China's smartphone industry is over-reliant on Google's Android mobile operating system, a Chinese government think-tank has warned, accusing the search giant of discriminating against local companies.
The China Academy of Telecommunication Research said in a report (Chinese PDF, translated by the FT): "Our country's research and development of mobile operating systems is over-dependent on Android. Although the Android system currently remains open source, the core technologies and technology roadmap is strictly controlled by Google."
Although open-source - and leading to the success of Chinese smartphone manufacturers Huawei and ZTE both locally and in the West - Google's Android system dominates more than 80 percent of the Chinese smartphone market, leading Beijing to worry that the OS could abuse its monopolistic position.
By contrast, iOS accounted for just 4.2 percent of Chinese sales in Q3 2012, although this does not count the booming grey market of imported devices.
Consumers' and manufacturers' needs for more choice beyond Android has not gone unnoticed, and last month saw a handful of new mobile operating systems make their presence known at the Mobile World Congress trade show in Barcelona.
Firefox, Ubuntu Touch, Tizen and Sailfish by Jolla are all due to arrive on handsets over the next 12 months and all offer an alternative to Android, with Sailfish and Firefox specifically targeting Far Eastern markets like China.
Compounding these fears was Google's objection to a phone co-developed by Taiwanese firm Acer and Chinese company Alibaba last year. The search giant objected to the device because its Aliyun operating system was, according to Google, a "non-compatible" version of Android, meaning Alibaba had allegedly created the software by taking Android code and making changes to it.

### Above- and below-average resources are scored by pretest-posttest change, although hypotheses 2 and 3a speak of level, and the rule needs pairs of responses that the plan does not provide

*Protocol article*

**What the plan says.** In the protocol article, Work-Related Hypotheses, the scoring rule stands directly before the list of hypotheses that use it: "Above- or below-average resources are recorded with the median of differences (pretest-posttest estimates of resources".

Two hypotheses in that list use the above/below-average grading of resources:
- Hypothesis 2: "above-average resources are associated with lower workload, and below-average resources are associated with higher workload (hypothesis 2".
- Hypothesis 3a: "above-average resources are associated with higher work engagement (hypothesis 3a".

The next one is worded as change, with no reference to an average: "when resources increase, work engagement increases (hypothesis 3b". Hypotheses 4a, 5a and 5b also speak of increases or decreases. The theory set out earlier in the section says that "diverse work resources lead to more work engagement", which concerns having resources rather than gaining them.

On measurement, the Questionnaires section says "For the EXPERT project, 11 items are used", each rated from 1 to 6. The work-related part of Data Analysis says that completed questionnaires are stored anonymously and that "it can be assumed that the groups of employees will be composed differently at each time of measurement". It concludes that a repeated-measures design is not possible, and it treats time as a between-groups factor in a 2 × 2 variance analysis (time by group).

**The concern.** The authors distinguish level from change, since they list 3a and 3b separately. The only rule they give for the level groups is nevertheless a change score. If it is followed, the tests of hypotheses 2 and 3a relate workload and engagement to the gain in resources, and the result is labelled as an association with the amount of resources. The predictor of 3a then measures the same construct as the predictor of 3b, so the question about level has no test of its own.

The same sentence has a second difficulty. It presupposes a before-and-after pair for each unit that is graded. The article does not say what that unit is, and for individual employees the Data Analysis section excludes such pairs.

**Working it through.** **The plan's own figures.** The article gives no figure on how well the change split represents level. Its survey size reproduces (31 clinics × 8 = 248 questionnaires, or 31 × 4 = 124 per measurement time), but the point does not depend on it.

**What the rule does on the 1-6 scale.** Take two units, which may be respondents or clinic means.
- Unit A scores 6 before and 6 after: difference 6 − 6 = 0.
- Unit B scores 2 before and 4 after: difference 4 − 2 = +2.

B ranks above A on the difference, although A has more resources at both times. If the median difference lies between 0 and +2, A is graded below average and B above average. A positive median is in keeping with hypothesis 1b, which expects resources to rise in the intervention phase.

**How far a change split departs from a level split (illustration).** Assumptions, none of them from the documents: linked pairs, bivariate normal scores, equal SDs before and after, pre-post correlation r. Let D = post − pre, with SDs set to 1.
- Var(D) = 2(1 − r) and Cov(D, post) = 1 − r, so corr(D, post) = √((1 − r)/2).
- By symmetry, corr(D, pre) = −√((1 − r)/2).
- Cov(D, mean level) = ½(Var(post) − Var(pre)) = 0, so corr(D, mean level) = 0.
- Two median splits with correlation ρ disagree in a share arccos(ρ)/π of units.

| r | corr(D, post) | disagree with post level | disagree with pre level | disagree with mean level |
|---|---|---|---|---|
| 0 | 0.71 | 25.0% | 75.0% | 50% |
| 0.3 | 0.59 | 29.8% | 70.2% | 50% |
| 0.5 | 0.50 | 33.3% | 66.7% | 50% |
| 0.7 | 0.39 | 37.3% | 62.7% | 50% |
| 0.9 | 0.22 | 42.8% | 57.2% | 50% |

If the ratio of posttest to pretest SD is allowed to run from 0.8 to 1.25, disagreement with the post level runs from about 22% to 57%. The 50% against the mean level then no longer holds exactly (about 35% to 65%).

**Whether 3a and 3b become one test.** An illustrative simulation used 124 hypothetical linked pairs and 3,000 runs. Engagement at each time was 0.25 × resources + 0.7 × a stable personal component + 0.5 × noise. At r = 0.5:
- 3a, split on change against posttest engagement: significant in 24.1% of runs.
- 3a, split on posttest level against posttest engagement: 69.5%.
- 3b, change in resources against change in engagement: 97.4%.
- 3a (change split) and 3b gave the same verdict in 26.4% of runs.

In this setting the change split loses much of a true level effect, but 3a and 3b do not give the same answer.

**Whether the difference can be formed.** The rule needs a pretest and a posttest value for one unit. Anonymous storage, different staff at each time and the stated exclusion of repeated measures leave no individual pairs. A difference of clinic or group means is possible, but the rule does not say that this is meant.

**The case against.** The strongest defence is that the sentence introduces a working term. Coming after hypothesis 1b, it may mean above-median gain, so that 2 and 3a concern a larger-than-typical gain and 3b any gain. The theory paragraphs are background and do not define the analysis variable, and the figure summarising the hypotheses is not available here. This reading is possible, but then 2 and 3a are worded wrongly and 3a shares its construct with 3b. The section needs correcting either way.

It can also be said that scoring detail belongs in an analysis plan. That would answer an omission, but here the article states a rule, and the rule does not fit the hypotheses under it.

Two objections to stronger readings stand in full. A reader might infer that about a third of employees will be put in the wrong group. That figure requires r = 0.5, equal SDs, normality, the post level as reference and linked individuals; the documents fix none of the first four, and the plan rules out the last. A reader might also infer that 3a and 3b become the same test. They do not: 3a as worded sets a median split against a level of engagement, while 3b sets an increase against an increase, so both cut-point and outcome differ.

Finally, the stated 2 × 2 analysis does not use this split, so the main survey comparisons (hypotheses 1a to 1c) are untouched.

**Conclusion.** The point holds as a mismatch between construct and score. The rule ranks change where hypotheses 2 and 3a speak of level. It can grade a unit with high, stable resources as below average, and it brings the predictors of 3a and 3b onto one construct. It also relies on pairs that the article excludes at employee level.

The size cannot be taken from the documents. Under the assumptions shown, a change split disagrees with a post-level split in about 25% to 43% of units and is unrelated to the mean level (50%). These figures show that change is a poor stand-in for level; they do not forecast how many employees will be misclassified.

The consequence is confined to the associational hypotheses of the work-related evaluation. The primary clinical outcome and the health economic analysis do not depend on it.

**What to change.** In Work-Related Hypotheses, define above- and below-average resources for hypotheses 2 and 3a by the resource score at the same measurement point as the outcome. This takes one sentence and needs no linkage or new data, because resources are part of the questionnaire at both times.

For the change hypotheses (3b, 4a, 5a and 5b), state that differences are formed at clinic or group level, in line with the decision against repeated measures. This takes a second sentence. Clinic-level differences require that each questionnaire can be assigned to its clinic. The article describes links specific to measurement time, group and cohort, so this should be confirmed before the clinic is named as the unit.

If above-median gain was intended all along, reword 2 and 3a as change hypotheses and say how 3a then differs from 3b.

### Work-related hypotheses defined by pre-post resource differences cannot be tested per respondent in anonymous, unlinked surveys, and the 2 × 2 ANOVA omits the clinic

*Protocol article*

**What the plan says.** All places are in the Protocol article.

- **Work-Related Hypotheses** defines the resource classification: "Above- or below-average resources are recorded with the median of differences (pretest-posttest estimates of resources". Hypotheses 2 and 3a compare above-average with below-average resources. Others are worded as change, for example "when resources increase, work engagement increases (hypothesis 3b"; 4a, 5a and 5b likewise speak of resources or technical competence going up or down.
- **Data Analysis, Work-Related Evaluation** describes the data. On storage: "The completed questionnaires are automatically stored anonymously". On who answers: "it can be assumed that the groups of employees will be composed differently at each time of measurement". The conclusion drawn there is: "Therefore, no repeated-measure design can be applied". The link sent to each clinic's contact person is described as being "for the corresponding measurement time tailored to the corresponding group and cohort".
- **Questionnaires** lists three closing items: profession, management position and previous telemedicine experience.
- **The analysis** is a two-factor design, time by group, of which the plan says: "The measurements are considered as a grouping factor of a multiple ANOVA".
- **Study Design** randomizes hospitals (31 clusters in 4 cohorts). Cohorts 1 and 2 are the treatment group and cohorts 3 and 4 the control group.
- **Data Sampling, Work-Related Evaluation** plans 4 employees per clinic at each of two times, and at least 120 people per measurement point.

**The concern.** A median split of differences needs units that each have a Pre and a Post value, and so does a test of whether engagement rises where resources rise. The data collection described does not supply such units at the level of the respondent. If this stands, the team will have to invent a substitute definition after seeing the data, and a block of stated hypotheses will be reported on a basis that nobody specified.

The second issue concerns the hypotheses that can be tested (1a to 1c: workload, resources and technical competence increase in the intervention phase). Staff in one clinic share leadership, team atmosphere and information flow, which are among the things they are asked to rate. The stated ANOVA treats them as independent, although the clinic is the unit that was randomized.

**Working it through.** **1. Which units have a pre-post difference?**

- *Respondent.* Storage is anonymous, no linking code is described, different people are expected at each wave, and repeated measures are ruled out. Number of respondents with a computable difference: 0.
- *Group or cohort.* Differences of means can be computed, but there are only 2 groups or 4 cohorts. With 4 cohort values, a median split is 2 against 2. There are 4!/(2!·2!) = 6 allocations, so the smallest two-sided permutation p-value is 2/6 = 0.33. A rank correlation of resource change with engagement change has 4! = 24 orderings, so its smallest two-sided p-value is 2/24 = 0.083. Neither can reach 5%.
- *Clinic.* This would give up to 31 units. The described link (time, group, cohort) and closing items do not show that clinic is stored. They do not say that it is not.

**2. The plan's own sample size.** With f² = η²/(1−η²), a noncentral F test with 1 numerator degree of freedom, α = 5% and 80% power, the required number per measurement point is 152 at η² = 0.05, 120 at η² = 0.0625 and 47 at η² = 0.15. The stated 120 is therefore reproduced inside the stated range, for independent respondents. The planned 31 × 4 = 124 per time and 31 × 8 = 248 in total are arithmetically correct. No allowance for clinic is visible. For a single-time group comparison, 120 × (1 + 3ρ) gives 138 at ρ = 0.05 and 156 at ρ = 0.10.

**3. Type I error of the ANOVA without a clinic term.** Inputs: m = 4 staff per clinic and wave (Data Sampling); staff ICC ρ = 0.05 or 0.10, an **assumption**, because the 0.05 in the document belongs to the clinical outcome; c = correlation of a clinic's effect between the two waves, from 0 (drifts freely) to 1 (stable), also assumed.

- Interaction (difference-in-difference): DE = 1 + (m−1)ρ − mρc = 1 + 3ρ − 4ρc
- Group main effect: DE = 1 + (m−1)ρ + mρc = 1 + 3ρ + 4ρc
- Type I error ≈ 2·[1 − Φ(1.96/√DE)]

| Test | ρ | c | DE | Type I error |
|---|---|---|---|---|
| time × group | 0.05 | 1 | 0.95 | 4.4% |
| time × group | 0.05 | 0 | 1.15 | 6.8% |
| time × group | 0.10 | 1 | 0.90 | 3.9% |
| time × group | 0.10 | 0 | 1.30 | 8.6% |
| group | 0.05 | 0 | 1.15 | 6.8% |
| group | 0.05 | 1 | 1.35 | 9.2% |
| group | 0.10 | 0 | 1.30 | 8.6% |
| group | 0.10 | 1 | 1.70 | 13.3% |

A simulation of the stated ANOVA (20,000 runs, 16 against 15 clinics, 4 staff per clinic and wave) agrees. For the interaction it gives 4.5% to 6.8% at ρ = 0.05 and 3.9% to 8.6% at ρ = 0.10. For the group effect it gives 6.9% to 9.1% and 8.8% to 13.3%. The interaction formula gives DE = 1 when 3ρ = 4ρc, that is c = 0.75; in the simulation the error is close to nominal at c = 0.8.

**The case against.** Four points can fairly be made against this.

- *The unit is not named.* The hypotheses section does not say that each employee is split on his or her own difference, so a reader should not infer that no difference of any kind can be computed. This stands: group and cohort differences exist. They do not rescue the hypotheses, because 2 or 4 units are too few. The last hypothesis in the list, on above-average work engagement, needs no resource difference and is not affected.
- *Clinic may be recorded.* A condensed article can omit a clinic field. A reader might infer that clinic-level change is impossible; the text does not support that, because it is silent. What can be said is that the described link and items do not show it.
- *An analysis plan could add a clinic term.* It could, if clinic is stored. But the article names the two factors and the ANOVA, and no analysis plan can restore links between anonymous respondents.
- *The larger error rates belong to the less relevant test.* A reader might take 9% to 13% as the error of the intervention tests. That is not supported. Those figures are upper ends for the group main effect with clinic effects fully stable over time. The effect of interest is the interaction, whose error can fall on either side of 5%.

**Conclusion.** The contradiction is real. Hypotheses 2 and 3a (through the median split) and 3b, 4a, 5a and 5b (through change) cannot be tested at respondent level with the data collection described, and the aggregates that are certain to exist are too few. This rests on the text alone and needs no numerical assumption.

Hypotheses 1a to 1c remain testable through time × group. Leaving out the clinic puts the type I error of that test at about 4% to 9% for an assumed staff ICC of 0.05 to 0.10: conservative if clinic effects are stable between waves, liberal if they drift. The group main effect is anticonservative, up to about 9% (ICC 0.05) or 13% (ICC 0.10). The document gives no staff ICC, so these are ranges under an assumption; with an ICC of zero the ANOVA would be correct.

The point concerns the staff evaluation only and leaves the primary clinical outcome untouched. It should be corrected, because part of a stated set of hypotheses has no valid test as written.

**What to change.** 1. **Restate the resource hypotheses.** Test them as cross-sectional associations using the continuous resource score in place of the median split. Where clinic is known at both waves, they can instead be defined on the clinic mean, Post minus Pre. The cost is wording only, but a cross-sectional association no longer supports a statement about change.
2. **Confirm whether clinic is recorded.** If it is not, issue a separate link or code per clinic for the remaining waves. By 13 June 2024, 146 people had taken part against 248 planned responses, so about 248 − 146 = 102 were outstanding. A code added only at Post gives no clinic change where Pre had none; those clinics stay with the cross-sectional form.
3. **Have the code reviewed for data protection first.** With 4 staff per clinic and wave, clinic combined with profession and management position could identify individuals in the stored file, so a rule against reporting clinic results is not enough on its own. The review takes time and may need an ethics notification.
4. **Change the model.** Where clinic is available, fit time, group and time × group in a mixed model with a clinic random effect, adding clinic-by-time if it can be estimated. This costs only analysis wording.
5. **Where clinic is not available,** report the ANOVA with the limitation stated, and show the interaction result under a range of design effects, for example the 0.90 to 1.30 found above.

Alibaba vice president of international corporate affairs, John Spelich, defended the Chinese operating system: "Aliyun OS is not part of the Android ecosystem so of course Aliyun OS is not and does not have to be compatible with Android.
"It is ironic that a company that talks freely about openness is espousing a closed ecosystem."
Duncan Clark, chairman of Beijing-based technology consultancy BDA said this week, reported by the FT: "This is not just a China problem - it is an issue that is surfacing around the world in the face of Android's dominance."
The Chinese government think-tank went on to say that Android's core technology and roadmap for future products are "strictly controlled by Google and our [operating system] development companies often face commercial discrimination, delays in sharing codes and restrictions on device makers through commercial agreements."
China has proved to be a tough nut for Google to crack. After its withdrawal on the basis of censorship and hacking in 2010 - followed by a return which saw its share of the search market halved to 15 percent - the company will want to protect Android and its huge success, but this protection could soon lead to alienation if local firms feel they are unable to compete.
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